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A Man of a Few More Words - by Swan Morrison

The Actress (Poem)

I had dreamed of becoming an actress
Since playing in many a scene
At school and in amateur drama.
I longed for the cinema screen.

So I strove to attend drama college
And passed all exams from the start.
I graduated with distinction
Then started to search for a part.

Imagine my joy when my agent
Found my very first role on TV:
In Morse with the spires of Oxford -
In the opening scene I would be.

My joy turned to some disappointment
When I learned I would not make a sound,
But simply float face down in water
In the Thames - as a victim who drowned.

That role, though, then led to another:
In The Bill – yet another cop show:
My foot now appeared in a mortuary scene
With a label tied round my big toe.

I worried about being typecast,
But the payments I could not forego
As the corpse in the library Miss Marple would find
Or a body exhumed by Poirot.

I finally spoke to my agent:
‘You must find a new genre,’ I said.
‘I will never break into the Hollywood scene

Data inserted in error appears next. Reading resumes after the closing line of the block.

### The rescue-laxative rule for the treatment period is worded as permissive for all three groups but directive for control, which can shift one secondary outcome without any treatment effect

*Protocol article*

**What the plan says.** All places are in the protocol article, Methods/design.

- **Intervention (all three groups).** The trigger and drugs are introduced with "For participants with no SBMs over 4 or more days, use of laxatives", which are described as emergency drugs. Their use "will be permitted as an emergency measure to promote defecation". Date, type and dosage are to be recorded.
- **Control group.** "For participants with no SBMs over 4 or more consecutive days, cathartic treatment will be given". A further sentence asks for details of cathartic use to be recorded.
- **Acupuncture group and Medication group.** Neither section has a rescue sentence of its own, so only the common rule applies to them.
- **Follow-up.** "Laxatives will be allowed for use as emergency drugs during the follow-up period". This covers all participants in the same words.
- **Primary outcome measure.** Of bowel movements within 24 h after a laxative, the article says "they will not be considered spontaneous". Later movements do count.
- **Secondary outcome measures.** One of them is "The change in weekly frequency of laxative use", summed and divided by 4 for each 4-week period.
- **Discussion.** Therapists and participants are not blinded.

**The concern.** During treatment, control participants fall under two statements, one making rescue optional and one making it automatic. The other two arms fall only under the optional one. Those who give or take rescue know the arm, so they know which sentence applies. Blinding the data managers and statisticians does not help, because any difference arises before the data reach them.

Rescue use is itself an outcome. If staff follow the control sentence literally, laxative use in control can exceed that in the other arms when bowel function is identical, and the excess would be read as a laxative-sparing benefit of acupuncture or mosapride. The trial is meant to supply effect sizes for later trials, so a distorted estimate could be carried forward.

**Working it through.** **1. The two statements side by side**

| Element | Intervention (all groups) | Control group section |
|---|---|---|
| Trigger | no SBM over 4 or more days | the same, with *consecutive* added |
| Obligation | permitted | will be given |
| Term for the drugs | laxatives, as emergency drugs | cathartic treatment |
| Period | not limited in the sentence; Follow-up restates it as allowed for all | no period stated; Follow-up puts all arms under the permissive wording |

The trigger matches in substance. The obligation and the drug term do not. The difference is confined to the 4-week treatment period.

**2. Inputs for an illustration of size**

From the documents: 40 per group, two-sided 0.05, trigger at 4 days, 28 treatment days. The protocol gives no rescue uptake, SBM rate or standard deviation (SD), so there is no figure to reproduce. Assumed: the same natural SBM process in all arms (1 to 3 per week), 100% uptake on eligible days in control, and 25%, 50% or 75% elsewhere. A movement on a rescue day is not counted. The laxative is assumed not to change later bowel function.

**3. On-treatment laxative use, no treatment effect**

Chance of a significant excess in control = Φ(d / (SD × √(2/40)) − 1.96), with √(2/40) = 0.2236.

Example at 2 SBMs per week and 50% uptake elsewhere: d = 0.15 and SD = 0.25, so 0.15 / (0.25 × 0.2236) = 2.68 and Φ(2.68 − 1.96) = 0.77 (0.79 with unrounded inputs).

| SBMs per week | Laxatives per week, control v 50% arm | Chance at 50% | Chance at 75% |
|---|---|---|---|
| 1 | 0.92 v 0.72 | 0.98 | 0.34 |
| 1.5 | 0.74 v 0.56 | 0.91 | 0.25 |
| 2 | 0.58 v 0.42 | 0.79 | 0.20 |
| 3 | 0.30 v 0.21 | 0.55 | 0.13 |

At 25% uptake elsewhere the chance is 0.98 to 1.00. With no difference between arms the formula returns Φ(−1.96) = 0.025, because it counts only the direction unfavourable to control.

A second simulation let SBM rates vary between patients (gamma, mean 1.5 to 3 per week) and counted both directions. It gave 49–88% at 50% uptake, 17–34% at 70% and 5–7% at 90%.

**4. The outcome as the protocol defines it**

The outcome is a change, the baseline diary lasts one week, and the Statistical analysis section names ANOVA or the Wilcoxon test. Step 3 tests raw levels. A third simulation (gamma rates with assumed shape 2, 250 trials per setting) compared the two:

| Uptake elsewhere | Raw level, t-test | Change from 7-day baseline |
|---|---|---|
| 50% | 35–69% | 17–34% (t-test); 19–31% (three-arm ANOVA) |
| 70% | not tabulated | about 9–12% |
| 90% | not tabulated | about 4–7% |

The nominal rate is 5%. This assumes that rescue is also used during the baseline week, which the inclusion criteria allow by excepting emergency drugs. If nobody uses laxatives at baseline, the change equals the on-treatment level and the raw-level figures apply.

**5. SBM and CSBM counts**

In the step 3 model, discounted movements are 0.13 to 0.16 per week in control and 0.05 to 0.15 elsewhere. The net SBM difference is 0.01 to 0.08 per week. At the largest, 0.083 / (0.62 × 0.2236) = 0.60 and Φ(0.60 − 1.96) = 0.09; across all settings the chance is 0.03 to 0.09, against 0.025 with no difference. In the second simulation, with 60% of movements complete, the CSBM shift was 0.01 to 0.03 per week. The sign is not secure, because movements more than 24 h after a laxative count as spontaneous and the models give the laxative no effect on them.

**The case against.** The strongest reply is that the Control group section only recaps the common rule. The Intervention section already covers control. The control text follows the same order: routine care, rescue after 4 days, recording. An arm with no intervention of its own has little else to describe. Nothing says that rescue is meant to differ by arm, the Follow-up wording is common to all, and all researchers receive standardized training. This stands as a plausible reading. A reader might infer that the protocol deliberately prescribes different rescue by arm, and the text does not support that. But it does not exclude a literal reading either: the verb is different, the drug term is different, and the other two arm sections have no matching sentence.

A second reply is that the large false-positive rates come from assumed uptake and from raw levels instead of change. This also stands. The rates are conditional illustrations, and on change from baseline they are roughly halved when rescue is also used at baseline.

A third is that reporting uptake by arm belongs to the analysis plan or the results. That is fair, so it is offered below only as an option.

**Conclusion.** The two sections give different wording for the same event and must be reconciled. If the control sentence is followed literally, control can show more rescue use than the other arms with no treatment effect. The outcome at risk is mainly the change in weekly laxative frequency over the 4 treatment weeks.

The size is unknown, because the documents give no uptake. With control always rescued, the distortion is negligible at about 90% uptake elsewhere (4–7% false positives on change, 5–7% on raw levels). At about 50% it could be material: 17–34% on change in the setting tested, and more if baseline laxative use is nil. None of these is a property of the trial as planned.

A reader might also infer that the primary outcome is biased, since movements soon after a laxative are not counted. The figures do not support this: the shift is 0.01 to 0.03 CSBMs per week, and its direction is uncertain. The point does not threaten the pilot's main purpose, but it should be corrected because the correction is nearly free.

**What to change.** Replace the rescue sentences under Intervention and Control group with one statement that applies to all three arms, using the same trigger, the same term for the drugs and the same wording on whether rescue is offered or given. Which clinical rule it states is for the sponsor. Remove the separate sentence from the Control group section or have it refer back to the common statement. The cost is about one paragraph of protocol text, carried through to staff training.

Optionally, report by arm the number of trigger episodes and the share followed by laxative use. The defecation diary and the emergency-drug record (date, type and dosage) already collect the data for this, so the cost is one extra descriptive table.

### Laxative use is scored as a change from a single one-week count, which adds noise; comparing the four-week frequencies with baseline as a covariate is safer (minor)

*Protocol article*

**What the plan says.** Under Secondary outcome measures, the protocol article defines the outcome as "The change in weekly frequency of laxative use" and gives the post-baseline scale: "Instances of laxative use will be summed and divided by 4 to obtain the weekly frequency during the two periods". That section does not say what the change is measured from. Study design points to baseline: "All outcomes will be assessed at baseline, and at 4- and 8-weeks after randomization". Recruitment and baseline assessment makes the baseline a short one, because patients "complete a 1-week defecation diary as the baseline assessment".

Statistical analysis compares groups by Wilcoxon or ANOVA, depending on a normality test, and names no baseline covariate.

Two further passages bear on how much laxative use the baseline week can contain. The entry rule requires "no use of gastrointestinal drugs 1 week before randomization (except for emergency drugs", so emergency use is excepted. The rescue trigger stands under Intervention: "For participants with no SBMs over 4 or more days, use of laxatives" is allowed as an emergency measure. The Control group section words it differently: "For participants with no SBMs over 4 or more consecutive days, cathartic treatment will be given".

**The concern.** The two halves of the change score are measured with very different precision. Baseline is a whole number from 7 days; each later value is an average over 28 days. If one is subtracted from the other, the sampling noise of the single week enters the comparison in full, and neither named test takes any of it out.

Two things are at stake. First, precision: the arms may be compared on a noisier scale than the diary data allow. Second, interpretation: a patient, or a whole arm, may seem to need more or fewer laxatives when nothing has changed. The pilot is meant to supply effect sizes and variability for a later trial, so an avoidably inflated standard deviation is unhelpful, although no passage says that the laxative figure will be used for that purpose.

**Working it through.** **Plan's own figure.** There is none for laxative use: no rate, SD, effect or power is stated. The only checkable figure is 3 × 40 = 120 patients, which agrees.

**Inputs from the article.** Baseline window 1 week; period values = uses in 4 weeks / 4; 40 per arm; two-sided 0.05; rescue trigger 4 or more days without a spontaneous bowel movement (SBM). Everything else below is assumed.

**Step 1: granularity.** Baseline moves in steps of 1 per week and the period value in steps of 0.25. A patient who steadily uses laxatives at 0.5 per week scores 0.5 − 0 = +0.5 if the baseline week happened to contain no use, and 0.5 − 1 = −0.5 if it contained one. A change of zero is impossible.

If I only play people who’re dead.’

He found a new part, though not speaking
In an advert to be on TV
To promote the effects of a haemorrhoid cream -
Portraying relief would be me!

Regretfully, similar followed:
Diarrhoea, a thrush remedy,
Constipation, verrucas and unwanted hair,
Gonorrhoea then warts and acne.

Once I had dreamed of the public
Recognising my face in the street.
Now I dreaded the eagle-eyed fan who would say:
‘You’re the one with the clap and bad feet!’

It was then that repeats of the cop shows
Brought a regular income from fees.
And the wart ad - it took off in China
Producing its own royalties.

I’d just earned enough to retire
When a script arrived for me to see.
My agent said it was the part of a lifetime
That could have been written for me.

The heroine’s many conditions
I’d portrayed in my advert heyday,
And right at the start of the opening scene
She keeled over - and then passed away.

My career, it had led to that moment.
It was also my first speaking part:
Just prior to tumbling down to the ground
I screamed ‘Ahh’ and then clutched at my heart.

I regret now my lack of an Oscar,
But a great consolation to me
Is that death and unsocial diseases
Were portrayed with extreme quality.

I live now in Spain in a villa.
‘An actress,’ I say, when enquired.
If asked of the parts I have played, I reply:
‘I don’t talk of that, now – I’m retired.’